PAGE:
How to Make Excellent Employees Stick to Their Schedule

There is no doubt that one can be an excellent employee without actually being able to stick to a daily workplace schedule. As a manager or employer, you may feel that your employees will be more productive if they are working within the parameters of a daily work schedule. However, actually getting these employees to stick to a specific schedule may seem like an insurmountable feat, as if you were trying to climb Mt. Everest. Making a decision to help your employees find ways to stick to a daily schedule will be better for everyone in the workplace, in the long run. Not only will you see an increase in productivity, you’ll also find that because of the organizational aspect of keeping a schedule, the environment will become more positive. Any time you can increase productivity and make your workplace environment more positive for you and your employees, it’s a win-win situation. If you’d like to help your employees stick to a schedule, consider some of the following ways to assist them in acclimating to a daily routine.

See Also: How to Survive Your First Day at a New Job

1. Suggest the Use of Time Blocking

productive person

Sometimes people refrain from using schedules because they’ve tried them and the process failed and hindered their productivity. As a manager, you can suggest the use of time blocking to help your employees become more productive by sticking to a schedule. When an individual finds the right method that works for them, it becomes easier to stick to a schedule. With time blocking, your employees can set aside time each day to perform specific tasks.

For example, depending on the volume of emails received and their importance, employees can schedule 1 – 2 hours in the morning to review, respond and handle any work related to those emails. If your employees are tasked with writing reports, suggest that they block out a few hours to gather pertinent information to be included and then write during that time period. If your employees have team meetings for current projects they’re working on, consider having them scheduled for one or two days in week. This way Wednesdays and Fridays, for example can be reserved for “meeting” days. That will help them to be more productive through time blocking. When your employees see a rise in their productivity level, it’s a no-brainer that they’ll be more apt to stick to this type of time block scheduling.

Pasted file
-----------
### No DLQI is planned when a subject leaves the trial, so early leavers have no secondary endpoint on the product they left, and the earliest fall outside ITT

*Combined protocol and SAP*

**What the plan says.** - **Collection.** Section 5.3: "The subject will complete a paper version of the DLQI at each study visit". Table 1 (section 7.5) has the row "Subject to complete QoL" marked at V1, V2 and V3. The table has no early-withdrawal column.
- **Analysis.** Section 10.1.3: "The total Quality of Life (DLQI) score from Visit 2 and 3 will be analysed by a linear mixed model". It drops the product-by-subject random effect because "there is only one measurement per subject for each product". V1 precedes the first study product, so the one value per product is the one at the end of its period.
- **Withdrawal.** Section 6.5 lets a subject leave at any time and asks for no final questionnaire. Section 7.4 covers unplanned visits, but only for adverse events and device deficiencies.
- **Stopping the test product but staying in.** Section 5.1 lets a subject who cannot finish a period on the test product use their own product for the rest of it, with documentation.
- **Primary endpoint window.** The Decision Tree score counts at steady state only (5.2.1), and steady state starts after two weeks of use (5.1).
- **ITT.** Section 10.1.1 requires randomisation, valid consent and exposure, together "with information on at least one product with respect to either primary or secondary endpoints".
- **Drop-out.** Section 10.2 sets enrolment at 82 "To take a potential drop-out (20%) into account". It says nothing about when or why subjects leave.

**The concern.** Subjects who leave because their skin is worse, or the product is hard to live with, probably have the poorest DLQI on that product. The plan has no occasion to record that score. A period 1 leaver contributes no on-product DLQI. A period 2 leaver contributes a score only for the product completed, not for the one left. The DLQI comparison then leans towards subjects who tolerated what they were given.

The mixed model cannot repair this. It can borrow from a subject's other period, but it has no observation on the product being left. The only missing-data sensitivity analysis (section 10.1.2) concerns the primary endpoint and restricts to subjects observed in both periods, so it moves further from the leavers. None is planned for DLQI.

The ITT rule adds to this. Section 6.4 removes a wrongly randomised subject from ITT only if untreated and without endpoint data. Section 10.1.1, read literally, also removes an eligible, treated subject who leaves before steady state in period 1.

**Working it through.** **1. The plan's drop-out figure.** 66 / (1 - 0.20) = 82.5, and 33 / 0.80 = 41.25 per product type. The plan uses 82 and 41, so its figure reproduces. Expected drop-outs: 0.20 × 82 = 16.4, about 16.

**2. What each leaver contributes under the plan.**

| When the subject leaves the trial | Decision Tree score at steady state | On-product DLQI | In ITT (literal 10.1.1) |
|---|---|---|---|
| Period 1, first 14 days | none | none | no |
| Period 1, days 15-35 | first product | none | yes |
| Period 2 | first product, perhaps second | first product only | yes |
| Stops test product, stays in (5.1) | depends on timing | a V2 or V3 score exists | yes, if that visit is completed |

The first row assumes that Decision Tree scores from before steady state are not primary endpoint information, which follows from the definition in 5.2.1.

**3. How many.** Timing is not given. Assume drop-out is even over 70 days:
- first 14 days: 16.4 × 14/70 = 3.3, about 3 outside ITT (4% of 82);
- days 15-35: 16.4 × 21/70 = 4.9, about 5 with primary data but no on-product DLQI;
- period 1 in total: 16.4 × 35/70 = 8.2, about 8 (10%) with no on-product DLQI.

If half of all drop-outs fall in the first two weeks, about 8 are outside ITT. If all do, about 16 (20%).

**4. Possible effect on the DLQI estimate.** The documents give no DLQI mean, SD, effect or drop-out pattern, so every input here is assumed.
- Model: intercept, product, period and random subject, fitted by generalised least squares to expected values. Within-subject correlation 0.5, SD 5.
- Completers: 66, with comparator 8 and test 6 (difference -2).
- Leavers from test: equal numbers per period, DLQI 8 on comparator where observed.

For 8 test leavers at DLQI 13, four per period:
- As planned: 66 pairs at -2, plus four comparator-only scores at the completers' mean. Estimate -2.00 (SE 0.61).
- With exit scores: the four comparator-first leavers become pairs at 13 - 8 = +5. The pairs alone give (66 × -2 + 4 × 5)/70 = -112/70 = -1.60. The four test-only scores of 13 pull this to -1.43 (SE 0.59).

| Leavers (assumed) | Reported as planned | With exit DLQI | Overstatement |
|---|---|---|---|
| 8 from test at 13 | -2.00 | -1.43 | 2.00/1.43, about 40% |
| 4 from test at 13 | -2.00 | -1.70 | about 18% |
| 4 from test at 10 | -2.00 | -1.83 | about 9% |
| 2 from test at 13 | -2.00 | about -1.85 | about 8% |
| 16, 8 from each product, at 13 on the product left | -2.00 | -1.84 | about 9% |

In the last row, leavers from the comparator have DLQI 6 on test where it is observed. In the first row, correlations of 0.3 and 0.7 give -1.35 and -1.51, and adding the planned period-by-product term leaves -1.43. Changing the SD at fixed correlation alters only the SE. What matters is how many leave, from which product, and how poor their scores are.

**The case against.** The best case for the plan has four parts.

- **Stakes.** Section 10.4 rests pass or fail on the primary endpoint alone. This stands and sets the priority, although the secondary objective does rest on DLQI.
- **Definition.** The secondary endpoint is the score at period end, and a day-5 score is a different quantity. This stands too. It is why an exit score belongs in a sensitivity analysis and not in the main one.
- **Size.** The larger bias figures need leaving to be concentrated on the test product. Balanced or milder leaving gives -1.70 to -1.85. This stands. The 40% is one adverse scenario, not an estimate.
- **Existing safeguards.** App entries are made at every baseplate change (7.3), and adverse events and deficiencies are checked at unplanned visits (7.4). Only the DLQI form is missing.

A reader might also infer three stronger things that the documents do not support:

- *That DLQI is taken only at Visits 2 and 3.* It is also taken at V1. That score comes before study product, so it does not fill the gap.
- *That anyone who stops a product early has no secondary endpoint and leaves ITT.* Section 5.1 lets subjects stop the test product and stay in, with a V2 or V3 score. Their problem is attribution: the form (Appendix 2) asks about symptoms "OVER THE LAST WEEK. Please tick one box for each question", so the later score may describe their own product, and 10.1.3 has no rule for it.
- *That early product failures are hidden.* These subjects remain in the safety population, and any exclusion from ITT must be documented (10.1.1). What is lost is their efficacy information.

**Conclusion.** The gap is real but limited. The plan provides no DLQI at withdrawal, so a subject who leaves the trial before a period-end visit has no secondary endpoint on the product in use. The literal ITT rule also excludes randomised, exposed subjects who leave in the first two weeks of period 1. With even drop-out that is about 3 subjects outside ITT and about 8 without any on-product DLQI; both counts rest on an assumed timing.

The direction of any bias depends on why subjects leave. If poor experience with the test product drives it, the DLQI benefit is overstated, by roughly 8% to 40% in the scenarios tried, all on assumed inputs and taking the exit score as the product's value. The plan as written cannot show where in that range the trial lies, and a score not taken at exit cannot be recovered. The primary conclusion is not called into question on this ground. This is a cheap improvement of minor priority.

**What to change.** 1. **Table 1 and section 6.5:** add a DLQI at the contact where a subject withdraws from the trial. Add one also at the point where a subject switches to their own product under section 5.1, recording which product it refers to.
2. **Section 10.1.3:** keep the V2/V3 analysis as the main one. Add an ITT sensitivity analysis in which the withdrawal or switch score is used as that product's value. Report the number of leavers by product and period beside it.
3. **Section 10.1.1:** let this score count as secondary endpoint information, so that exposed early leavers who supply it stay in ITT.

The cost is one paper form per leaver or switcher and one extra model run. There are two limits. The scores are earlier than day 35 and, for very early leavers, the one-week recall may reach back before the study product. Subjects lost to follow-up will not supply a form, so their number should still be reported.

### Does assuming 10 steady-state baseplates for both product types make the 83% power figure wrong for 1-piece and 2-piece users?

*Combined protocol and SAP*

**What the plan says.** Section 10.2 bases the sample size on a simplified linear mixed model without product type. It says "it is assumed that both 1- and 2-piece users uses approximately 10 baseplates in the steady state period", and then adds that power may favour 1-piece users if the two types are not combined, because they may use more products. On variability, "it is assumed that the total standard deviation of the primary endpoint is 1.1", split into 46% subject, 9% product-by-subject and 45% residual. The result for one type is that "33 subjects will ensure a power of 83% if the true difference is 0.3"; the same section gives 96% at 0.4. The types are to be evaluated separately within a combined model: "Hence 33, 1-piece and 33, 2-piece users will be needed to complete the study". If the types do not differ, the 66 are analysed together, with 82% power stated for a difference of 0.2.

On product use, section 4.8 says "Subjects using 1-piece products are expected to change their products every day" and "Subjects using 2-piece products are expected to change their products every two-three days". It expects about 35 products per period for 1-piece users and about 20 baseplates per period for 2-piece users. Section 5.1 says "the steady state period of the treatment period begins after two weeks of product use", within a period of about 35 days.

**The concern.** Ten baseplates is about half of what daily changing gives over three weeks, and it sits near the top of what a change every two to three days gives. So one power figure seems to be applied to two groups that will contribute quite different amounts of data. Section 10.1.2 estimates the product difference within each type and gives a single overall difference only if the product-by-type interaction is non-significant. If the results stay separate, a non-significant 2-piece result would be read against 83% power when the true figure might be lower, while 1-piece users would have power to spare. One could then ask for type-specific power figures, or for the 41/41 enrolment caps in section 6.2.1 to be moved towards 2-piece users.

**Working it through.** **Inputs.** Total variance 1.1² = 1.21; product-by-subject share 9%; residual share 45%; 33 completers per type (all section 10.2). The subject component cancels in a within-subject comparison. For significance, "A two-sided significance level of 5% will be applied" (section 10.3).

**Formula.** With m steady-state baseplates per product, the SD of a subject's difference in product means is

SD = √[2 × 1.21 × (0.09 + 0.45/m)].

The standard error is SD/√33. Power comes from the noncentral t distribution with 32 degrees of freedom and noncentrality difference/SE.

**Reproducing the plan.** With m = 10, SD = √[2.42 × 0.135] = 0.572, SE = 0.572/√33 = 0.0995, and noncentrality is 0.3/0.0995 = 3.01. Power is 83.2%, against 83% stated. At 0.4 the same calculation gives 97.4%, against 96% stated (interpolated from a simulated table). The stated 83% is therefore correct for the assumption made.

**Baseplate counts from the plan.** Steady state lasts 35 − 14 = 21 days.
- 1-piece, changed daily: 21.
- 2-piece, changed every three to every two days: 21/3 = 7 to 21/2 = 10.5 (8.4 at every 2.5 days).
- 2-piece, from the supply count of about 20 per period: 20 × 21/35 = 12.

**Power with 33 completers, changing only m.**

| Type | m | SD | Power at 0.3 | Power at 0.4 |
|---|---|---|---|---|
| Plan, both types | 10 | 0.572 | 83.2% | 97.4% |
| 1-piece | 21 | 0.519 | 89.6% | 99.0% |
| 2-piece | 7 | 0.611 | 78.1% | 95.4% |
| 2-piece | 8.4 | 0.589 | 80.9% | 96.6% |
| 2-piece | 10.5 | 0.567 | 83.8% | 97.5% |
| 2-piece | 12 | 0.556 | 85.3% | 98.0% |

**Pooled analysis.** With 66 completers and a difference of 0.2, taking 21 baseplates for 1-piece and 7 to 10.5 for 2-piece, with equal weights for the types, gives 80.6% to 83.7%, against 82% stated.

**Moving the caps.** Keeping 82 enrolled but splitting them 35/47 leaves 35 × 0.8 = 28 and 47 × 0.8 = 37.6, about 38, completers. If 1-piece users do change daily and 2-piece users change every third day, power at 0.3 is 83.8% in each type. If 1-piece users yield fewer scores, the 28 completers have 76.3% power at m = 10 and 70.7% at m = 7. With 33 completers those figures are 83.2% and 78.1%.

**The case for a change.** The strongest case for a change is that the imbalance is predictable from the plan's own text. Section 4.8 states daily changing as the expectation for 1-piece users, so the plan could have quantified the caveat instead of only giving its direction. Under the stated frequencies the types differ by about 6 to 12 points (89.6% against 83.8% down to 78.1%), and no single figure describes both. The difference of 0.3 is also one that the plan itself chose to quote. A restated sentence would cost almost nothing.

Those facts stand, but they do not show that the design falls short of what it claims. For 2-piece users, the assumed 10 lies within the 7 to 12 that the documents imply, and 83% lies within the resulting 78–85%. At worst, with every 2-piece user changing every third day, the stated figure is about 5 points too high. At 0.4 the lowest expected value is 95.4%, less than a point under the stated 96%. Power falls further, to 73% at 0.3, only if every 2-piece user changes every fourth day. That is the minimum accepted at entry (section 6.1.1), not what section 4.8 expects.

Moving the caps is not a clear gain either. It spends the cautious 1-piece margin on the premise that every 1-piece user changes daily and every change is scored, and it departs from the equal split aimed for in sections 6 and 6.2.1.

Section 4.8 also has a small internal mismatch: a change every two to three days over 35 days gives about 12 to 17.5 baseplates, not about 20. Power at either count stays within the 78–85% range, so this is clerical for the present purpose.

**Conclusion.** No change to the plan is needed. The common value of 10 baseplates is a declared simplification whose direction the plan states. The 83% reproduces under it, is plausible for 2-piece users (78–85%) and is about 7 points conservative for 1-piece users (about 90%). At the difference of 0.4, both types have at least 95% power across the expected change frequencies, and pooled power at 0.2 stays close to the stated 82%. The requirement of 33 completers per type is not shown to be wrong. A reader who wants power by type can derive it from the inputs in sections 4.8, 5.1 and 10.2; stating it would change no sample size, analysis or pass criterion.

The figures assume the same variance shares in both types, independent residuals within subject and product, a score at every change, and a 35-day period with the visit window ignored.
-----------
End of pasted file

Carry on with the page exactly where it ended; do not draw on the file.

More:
2. Unify Scheduling on One Calendar

When scheduling becomes convoluted and the method is too intricate, people want to avoid the process and then unproductivity reigns in the workplace. As an employer you can suggest that your employees unify their scheduling on one calendar, like Google Calendar or one of these other calendar apps that can sync up and be viewed on all mobile devices. When your employees see the ease with which they can keep appointments and meetings because everything is scheduled on one calendar, they will be more likely to stick to their schedule. They won’t forget work assignments that have been tasked for a certain part of the day or miss team meetings because they are using one unifying calendar. If your employees are sales reps and spend a good portion of their time on the road and work from home at various times during the day, they should consider adding both personal and professional appointments to the same calendar. This will save any confusion, overlap or missed appointments—which mean employees stick to their schedule.

3. Provide an Incentive Program

Most people enjoy participating in incentive programs where they are incentivized for completing a task or following a requirement. If you have excellent employees who simply are not sticking to a schedule, implement an incentive program. Sometimes simply adding a bonus or reward for good behavior can motivate people to follow directions and then continue to progress with the directives as they see positive results.